The Court concluded with the following in relevant part: Fourth, the right to notice of monitoring or recording accords with basic notions of fairness and decency. Fifth, the fruits of an unlawful search cannot provide an after-the-fact justification for the search. Sixth, McQueen and Allen-Brewer had an expectation of privacy in their conversation that “society is prepared to recognize as reasonable.” Evers, 175 N.J. at 369. The Court explains that Allen-Brewer’s expectation of privacy is largely derivative of McQueen’s privacy right. See id. at 370.
The Court’s holding that McQueen and Allen-Brewer enjoyed a reasonable expectation of privacy in the police station call means that the Piscataway police had to comply with the warrant requirement of Article I, Paragraph 7, in the absence of one of the specifically established and well-delineated exceptions to the warrant requirement, such as consent or exigent circumstances. Here, the Piscataway police did not secure either a warrant for the seizure of the recorded conversation or McQueen’s or AllenBrewer’s consent to monitor or record their call. Nor has the State attempted to justify the seizure based on exigent circumstances. Therefore, the McQueen/Allen-Brewer stationhouse conversation must be suppressed.
Police departments that record or monitor outgoing calls of arrestees must give them reasonable notice of that practice. Reasonable notice may be satisfied in different ways. For example, the police could have an arrestee read and sign a form that explains the practice or could post a prominent sign by the telephone. Any forms or signs employed to provide notice must take account of language differences, and attorney conversations may not be monitored. The Appellate Division decision is affirmed and the case is remanded to the trial court.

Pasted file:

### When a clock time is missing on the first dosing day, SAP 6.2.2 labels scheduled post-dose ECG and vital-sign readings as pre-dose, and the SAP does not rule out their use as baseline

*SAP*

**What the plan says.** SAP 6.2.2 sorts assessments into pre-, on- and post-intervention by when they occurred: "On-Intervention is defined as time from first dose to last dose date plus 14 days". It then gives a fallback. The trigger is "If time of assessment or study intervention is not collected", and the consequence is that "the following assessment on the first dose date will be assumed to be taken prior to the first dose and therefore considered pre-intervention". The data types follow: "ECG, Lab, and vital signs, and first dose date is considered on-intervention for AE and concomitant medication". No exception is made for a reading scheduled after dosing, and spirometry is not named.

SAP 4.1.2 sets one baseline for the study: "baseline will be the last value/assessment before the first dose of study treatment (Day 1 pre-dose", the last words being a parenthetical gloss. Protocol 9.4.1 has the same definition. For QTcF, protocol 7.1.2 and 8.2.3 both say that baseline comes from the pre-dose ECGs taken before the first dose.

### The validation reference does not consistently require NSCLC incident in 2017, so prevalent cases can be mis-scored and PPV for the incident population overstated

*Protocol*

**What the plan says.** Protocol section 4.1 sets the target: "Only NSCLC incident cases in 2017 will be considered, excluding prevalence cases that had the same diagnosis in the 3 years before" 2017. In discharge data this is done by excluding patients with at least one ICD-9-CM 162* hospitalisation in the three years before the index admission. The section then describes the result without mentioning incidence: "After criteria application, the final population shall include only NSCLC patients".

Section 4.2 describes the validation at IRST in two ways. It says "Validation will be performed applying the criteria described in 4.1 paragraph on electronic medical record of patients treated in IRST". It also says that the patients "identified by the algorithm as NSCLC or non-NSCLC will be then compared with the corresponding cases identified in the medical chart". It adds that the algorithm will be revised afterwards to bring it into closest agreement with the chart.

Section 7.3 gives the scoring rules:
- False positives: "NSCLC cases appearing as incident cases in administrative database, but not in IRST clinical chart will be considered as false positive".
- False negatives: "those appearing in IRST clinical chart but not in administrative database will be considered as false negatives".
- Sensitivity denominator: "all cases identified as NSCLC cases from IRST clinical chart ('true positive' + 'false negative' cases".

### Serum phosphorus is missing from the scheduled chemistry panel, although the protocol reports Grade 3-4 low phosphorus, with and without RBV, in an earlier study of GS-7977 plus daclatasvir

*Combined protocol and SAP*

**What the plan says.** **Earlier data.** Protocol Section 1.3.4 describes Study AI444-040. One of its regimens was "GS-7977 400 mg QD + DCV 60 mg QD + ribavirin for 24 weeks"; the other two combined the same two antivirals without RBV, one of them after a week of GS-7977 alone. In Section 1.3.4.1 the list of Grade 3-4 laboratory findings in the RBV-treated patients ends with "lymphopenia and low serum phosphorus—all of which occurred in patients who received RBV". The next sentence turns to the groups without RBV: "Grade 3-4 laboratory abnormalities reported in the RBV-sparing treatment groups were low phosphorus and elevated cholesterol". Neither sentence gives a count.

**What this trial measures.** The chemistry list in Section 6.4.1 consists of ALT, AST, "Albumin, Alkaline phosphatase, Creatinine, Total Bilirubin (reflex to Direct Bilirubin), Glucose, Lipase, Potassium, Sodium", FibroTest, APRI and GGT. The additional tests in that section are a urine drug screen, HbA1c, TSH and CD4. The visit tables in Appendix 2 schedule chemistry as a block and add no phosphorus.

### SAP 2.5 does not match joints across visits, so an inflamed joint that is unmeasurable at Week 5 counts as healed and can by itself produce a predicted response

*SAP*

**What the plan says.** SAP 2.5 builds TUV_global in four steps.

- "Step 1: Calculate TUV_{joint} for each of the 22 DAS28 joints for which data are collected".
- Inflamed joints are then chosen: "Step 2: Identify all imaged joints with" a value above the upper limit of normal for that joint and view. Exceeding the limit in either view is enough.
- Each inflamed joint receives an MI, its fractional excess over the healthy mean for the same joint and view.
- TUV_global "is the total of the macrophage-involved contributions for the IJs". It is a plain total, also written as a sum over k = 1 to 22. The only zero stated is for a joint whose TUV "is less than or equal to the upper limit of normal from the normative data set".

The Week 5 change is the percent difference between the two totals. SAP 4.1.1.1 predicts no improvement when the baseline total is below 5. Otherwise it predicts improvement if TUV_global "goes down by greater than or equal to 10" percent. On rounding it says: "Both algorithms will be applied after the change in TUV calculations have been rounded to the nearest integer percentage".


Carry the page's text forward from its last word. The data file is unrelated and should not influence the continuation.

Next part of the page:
The Court cites to the long-recognized holding that “the fruits of a search cannot justify its fruits.” This means that the fact that the unlawful search turned up damning evidence does not make it any less unlawful. Under the circumstances, the suppression of damning evidence is the price that must be paid in order to deter the police from invading the privacy of innocent parties in the future.